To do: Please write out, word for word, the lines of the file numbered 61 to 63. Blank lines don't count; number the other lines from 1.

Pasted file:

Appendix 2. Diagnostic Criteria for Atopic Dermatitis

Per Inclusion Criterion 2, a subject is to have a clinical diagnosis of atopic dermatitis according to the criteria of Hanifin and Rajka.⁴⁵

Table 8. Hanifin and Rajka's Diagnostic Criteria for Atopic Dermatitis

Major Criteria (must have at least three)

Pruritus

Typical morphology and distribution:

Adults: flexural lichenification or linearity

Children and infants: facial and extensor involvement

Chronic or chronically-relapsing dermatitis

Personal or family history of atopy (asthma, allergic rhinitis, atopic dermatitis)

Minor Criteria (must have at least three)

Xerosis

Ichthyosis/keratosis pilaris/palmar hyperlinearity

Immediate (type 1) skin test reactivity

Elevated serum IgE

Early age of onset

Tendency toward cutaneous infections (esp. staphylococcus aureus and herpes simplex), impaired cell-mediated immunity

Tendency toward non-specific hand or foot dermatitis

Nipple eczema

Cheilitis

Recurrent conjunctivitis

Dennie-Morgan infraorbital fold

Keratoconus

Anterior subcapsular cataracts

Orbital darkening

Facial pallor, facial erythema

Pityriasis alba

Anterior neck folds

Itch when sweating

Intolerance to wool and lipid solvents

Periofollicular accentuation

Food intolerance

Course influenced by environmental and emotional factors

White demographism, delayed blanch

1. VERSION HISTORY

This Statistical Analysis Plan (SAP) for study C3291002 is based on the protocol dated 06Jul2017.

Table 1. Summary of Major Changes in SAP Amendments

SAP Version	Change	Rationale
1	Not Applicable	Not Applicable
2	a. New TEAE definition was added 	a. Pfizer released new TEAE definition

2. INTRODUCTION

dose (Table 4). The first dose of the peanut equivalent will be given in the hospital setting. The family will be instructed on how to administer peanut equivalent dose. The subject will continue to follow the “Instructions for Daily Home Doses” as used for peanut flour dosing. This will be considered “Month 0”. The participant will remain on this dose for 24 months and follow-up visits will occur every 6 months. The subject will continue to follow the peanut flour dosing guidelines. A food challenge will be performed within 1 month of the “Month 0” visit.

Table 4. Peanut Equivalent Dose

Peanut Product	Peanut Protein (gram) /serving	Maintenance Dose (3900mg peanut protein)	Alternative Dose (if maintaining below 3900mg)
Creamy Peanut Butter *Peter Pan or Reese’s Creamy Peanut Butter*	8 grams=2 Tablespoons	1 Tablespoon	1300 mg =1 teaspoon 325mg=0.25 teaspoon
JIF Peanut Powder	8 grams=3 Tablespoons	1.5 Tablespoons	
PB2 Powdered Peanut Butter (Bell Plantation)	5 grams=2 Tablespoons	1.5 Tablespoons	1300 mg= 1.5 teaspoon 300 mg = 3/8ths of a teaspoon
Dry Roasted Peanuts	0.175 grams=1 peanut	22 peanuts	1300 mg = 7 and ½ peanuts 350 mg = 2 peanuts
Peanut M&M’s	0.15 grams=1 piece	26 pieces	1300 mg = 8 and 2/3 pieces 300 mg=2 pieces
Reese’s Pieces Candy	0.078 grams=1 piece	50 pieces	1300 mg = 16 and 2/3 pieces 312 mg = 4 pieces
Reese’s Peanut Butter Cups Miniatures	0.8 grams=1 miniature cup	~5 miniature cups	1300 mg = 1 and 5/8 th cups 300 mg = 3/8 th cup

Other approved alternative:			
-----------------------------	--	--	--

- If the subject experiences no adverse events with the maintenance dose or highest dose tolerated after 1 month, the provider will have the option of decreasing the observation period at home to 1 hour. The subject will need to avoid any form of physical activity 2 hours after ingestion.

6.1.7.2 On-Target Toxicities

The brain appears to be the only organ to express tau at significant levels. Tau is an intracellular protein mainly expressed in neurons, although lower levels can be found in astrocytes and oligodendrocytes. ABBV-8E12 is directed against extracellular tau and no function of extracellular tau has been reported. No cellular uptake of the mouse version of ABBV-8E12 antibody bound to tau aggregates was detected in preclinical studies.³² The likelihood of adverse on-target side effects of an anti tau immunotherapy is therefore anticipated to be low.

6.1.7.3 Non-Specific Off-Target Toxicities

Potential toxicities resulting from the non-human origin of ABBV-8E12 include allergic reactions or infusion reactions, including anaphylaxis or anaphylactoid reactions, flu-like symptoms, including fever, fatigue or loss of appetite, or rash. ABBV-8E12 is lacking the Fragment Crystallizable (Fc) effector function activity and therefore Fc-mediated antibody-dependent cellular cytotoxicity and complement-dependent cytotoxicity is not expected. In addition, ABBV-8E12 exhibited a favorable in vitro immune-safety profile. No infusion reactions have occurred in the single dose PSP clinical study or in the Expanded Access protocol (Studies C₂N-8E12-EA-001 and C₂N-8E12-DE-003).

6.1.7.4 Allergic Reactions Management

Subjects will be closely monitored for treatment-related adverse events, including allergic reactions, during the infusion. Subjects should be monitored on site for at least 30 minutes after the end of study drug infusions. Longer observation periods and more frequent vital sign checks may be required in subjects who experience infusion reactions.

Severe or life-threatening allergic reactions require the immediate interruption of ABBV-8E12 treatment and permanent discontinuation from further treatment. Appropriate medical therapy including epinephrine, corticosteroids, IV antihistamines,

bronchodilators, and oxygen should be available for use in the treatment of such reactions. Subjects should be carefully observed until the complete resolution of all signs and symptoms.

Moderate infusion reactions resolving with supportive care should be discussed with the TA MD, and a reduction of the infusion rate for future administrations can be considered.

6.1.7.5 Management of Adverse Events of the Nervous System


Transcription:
Severe or life-threatening allergic reactions require the immediate interruption of ABBV-8E12 treatment and permanent discontinuation from further treatment. Appropriate medical therapy including epinephrine, corticosteroids, IV antihistamines,

bronchodilators, and oxygen should be available for use in the treatment of such reactions. Subjects should be carefully observed until the complete resolution of all signs and symptoms.

Moderate infusion reactions resolving with supportive care should be discussed with the TA MD, and a reduction of the infusion rate for future administrations can be considered.